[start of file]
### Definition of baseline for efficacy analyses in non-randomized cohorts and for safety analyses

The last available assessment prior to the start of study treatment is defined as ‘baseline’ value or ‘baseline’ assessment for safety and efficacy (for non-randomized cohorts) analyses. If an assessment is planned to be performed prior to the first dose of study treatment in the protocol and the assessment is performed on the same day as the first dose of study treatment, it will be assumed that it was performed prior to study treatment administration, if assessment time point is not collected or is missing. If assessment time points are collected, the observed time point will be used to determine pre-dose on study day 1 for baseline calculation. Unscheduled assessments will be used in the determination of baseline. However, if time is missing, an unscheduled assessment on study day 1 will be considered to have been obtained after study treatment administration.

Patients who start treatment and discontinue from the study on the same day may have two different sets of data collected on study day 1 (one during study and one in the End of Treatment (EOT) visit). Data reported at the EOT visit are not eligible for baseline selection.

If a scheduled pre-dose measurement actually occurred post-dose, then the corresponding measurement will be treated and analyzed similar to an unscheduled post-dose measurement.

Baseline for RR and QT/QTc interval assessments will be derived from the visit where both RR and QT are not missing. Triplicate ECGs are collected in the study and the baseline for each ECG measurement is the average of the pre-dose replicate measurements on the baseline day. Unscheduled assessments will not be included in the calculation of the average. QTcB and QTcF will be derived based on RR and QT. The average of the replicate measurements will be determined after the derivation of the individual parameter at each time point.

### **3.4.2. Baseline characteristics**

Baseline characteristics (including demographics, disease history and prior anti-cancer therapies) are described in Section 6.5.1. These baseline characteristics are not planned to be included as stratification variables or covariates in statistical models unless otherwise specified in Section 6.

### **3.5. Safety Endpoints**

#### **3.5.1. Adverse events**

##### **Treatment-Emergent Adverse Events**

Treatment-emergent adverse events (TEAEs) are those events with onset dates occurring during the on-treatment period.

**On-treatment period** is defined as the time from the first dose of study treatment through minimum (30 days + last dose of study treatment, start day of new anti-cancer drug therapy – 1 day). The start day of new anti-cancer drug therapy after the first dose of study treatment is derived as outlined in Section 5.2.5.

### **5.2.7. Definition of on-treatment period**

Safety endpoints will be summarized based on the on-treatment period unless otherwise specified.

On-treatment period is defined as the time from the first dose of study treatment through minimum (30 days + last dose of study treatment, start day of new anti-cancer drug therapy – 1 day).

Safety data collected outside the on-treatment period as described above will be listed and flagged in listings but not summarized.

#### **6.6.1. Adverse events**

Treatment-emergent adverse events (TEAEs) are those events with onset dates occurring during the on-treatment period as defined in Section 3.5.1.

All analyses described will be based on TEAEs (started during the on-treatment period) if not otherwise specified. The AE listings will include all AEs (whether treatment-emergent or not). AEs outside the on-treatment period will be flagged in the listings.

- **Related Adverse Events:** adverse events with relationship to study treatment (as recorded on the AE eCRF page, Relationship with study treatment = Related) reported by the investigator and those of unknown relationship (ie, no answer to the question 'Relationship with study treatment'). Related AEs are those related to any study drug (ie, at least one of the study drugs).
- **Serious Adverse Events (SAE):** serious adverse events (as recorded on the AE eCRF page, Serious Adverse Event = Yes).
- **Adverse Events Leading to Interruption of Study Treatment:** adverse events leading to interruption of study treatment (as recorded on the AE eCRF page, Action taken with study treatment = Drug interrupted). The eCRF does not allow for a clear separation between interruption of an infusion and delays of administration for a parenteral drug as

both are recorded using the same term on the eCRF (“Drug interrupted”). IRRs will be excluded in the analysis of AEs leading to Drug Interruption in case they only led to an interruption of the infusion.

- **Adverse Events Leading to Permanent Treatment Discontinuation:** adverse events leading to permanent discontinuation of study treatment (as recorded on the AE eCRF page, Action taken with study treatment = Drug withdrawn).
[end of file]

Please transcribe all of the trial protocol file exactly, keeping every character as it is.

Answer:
### Definition of baseline for efficacy analyses in non-randomized cohorts and for safety analyses

The last available assessment prior to the start of study treatment is defined as ‘baseline’ value or ‘baseline’ assessment for safety and efficacy (for non-randomized cohorts) analyses. If an assessment is planned to be performed prior to the first dose of study treatment in the protocol and the assessment is performed on the same day as the first dose of study treatment, it will be assumed that it was performed prior to study treatment administration, if assessment time point is not collected or is missing. If assessment time points are collected, the observed time point will be used to determine pre-dose on study day 1 for baseline calculation. Unscheduled assessments will be used in the determination of baseline. However, if time is missing, an unscheduled assessment on study day 1 will be considered to have been obtained after study treatment administration.

Patients who start treatment and discontinue from the study on the same day may have two different sets of data collected on study day 1 (one during study and one in the End of Treatment (EOT) visit). Data reported at the EOT visit are not eligible for baseline selection.

If a scheduled pre-dose measurement actually occurred post-dose, then the corresponding measurement will be treated and analyzed similar to an unscheduled post-dose measurement.

Baseline for RR and QT/QTc interval assessments will be derived from the visit where both RR and QT are not missing. Triplicate ECGs are collected in the study and the baseline for each ECG measurement is the average of the pre-dose replicate measurements on the baseline day. Unscheduled assessments will not be included in the calculation of the average. QTcB and QTcF will be derived based on RR and QT. The average of the replicate measurements will be determined after the derivation of the individual parameter at each time point.

### **3.4.2. Baseline characteristics**

Baseline characteristics (including demographics, disease history and prior anti-cancer therapies) are described in Section 6.5.1. These baseline characteristics are not planned to be included as stratification variables or covariates in statistical models unless otherwise specified in Section 6.

### **3.5. Safety Endpoints**

#### **3.5.1. Adverse events**

##### **Treatment-Emergent Adverse Events**

Treatment-emergent adverse events (TEAEs) are those events with onset dates occurring during the on-treatment period.

**On-treatment period** is defined as the time from the first dose of study treatment through minimum (30 days + last dose of study treatment, start day of new anti-cancer drug therapy – 1 day). The start day of new anti-cancer drug therapy after the first dose of study treatment is derived as outlined in Section 5.2.5.

### **5.2.7. Definition of on-treatment period**

Safety endpoints will be summarized based on the on-treatment period unless otherwise specified.

On-treatment period is defined as the time from the first dose of study treatment through minimum (30 days + last dose of study treatment, start day of new anti-cancer drug therapy – 1 day).

Safety data collected outside the on-treatment period as described above will be listed and flagged in listings but not summarized.

#### **6.6.1. Adverse events**

Treatment-emergent adverse events (TEAEs) are those events with onset dates occurring during the on-treatment period as defined in Section 3.5.1.

All analyses described will be based on TEAEs (started during the on-treatment period) if not otherwise specified. The AE listings will include all AEs (whether treatment-emergent or not). AEs outside the on-treatment period will be flagged in the listings.

- **Related Adverse Events:** adverse events with relationship to study treatment (as recorded on the AE eCRF page, Relationship with study treatment = Related) reported by the investigator and those of unknown relationship (ie, no answer to the question 'Relationship with study treatment'). Related AEs are those related to any study drug (ie, at least one of the study drugs).
- **Serious Adverse Events (SAE):** serious adverse events (as recorded on the AE eCRF page, Serious Adverse Event = Yes).
- **Adverse Events Leading to Interruption of Study Treatment:** adverse events leading to interruption of study treatment (as recorded on the AE eCRF page, Action taken with study treatment = Drug interrupted). The eCRF does not allow for a clear separation between interruption of an infusion and delays of administration for a parenteral drug as

both are recorded using the same term on the eCRF (“Drug interrupted”). IRRs will be excluded in the analysis of AEs leading to Drug Interruption in case they only led to an interruption of the infusion.

- **Adverse Events Leading to Permanent Treatment Discontinuation:** adverse events leading to permanent discontinuation of study treatment (as recorded on the AE eCRF page, Action taken with study treatment = Drug withdrawn).